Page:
17 November 2017 Performance verification and environmental testing of a unimorph deformable mirror for space applications
Author Affiliations +
Proceedings Volume 10563, International Conference on Space Optics — ICSO 2014; 105632Y (2017) https://doi.org/10.1117/12.2304178
Event: International Conference on Space Optics — ICSO 2014, 2014, Tenerife, Canary Islands, Spain
Abstract
Concepts for future large space telescopes require an active optics system to mitigate aberrations caused by thermal deformation and gravitational release. Such a system would allow on-site correction of wave-front errors and ease the requirements for thermal and gravitational stability of the optical train. In the course of the ESA project "Development of Adaptive Deformable Mirrors for Space Instruments" we have developed a unimorph deformable mirror designed to correct for low-order aberrations and dedicated to be used in space environment. We briefly report on design and manufacturing of the deformable mirror and present results from performance verifications and environmental testing.

I

Introduction

Concepts for future large space telescopes require an active optics system to mitigate aberrations caused by thermal deformation and gravitational release. Such a system would allow on-site correction of wave-front errors and ease the requirements for thermal and gravitational stability of the optical train. In the course of the ESA project “Development of Adaptive Deformable Mirrors for Space Instruments” we have developed a unimorph deformable mirror designed to correct for low-order aberrations and dedicated to be used in space environment. We briefly report on design and manufacturing of the deformable mirror and present results from performance verifications and environmental testing.

II

Mirror Design and Manufacturing

Fig. 1 shows a cross-sectional view of the main mirror component. It is made of a piezo disc (PIC 151 from PI Ceramic) with a diameter of 84 mm and a thickness of 700 μm. The piezo disc is sandwiched between two metallic electrodes. On one side, a plain electrode serves as a common ground electrode. The electrode on the other side is structured with a ps-laser system into a 44-electrode keystone pattern, which has been optimized numerically to reproduce low order Zernike modes up to the 12th mode with large stroke and high surface fidelity [1]. Throughout this proceeding we use the Zernike notation of Wyant and Creath [2]. Three arms are cut out of the disc with the same ps-laser system used to structure the back side electrode. We use the ps-laser system to avoid any heat affected zone, which could cause localized depolarization of the piezo material. The piezo disc is adhesively bonded to mechanical support points at the end of each arm; the monolithic arms enable an integrated, monolithic tip/tilt functionality.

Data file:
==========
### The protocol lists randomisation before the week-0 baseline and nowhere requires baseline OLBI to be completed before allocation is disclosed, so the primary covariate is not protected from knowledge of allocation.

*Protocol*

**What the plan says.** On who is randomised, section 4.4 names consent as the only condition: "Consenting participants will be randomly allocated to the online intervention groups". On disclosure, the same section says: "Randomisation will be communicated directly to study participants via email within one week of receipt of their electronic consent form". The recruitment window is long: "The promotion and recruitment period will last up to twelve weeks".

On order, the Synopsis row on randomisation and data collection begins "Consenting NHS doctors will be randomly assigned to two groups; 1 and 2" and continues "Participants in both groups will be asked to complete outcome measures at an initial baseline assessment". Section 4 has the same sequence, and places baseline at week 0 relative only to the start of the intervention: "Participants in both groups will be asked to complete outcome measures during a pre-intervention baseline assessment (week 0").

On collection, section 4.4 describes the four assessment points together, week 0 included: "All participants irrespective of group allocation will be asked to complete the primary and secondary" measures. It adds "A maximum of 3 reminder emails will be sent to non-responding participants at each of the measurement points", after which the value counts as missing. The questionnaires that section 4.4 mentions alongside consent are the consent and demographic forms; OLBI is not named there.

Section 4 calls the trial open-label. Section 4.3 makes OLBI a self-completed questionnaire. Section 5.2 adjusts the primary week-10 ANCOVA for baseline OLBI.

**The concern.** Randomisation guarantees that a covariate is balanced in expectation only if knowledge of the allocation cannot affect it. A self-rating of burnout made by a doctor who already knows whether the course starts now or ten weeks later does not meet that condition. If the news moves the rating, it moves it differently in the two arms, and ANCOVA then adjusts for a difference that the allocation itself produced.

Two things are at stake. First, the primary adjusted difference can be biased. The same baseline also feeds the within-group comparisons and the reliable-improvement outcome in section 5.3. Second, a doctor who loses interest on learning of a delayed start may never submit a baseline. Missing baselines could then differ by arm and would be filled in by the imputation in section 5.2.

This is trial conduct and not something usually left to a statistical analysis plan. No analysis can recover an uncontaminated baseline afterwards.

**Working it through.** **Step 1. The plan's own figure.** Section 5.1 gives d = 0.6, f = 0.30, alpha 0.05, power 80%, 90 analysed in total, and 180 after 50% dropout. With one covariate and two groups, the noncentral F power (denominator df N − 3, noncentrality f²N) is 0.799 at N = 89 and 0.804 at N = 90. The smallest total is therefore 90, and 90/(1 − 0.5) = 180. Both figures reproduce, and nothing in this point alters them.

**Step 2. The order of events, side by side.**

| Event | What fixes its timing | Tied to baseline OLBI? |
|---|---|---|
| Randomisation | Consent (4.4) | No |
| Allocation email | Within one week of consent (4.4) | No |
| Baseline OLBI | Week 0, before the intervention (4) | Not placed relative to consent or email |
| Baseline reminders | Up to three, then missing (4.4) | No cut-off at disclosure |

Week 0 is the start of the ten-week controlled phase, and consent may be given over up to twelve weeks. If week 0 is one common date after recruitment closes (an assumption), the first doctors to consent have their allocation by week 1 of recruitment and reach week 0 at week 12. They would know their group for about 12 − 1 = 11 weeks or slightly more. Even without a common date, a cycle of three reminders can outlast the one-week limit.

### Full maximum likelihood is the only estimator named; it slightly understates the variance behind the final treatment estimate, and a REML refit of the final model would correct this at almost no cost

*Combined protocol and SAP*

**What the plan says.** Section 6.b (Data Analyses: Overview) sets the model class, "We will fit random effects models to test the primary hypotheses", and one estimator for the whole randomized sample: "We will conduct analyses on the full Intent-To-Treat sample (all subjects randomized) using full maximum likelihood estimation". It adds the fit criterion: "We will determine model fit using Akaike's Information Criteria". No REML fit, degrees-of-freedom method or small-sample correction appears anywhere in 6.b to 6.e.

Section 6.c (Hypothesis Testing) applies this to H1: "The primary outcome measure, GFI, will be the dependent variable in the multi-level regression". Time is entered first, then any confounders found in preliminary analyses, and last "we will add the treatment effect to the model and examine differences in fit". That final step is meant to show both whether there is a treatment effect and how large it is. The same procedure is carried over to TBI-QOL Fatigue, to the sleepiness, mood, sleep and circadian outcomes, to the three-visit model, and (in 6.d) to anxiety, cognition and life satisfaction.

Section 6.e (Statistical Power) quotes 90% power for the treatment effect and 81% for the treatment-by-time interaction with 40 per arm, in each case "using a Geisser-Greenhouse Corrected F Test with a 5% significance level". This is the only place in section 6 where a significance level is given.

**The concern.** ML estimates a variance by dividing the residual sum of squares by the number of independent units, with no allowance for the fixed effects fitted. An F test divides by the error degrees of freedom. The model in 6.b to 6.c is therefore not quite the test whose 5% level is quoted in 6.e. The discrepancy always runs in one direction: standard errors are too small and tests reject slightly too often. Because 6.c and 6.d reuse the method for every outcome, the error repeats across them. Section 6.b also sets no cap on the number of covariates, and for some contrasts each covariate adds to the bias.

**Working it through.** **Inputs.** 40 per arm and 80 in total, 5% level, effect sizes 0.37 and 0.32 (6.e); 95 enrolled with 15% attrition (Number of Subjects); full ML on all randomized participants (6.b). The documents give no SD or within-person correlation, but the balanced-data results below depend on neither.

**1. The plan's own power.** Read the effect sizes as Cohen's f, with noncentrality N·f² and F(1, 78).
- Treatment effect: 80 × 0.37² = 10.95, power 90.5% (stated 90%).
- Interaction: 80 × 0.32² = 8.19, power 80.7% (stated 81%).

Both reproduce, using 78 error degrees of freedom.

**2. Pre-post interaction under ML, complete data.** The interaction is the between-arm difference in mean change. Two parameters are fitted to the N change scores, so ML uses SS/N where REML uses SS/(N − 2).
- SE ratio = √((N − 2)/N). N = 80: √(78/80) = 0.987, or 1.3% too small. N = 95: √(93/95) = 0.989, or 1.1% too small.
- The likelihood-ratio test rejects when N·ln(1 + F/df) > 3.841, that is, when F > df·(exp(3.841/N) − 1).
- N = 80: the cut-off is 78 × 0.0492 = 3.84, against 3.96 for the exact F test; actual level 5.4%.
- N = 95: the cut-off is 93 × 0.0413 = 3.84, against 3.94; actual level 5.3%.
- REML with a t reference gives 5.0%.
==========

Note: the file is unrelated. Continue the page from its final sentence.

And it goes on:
Fig. 1

a) Three-dimensional view of the deformable mirror b) Cross-sectional view

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Our fabrication process allows the use of prefabricated superpolished and dielectrically coated glass substrates. This guarantees highly reflective (R > 99.998 %) and extremely low scattering optical surfaces, which rival the best available passive optics. The glass substrate is a 550 μm thick disc made of N-BK10 with a diameter of 64 mm. It is adhesively bonded to the unstructured front side of the piezo disc with a lowoutgassing, space qualified two-component epoxy (Epo-Tek 353ND). With that same adhesive, steel segments made of the Fe-Ni-alloy Kovar are adhesively bonded to the arms of the piezo disc to facilitate tip/tilt actuation.

If a voltage is applied to the electrodes, the piezoelectric disc deforms due to the inverse piezoelectric effect. The in-plane and out-of-plane deformation is proportional to the piezoelectric coefficients d31 and d33, respectively. While the out-of-plane deformation of the piezo disc results in a dimple of only tens of nanometers height, the in-plane deformation induces stress between the active piezo disc and the passive glass substrate (or the passive steel segments), which causes the laminate to deform locally with an amplitude of several μm.

A key feature of our deformable mirror is the remarkably simple design, which allows for a flexible choice of the used materials. To mitigate the influence of temperature changes on the mirror, we chose materials that match the coefficient of thermal expansion (CTE) of the piezo material. Experiments have shown that the CTE of N-BK10 and the Fe-Ni alloy Kovar represent the best match to the CTE of PIC 151 over a wide temperature ange [3]. Like the steel segments bonded onto the arms of the piezo disc, all other mechanical support parts are made of Kovar.

After bonding the three-arm structure consisting of the piezo disc with glass substrate and steel segments to a three-point mounting ring, the thereby obtained unit is attached to the mirror housing. A detailed description of design and manufacture will be given in [4]. To date, we have manufactured four deformable mirrors, DM-1 to DM-4. A photograph of the deformable mirror DM-1 is shown in Fig. 2.

Fig. 2

Photograph of the deformable mirror DM-1

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III

Performance Verification

A.

Mirror Flattening

The prefabricated piezo discs have a poor surface quality of mainly astigmatic shape. Conventional grinding and lapping mitigates the initial deformation to a certain degree. Moreover, due to the large stroke of the mirror and the low order of the initial deformation, the mirror is able to fully compensate for its unpowered deformation without impairing its dynamic range significantly. The actively flattened surfaces of DM-1 to DM-3 are shown in Fig. 3. Despite the low amplitude print-through effect caused by the electrode pattern, the current mirror generation enables surface fidelities exceeding Strehl ratios of 0.95. This was made possible by continually improving the bonding processes, which are currently further refined. Note that the surface of DM-1 was measured with a Shack-Hartman wave-front sensor (SHS), which could not resolve the fine structures of the print-through properly.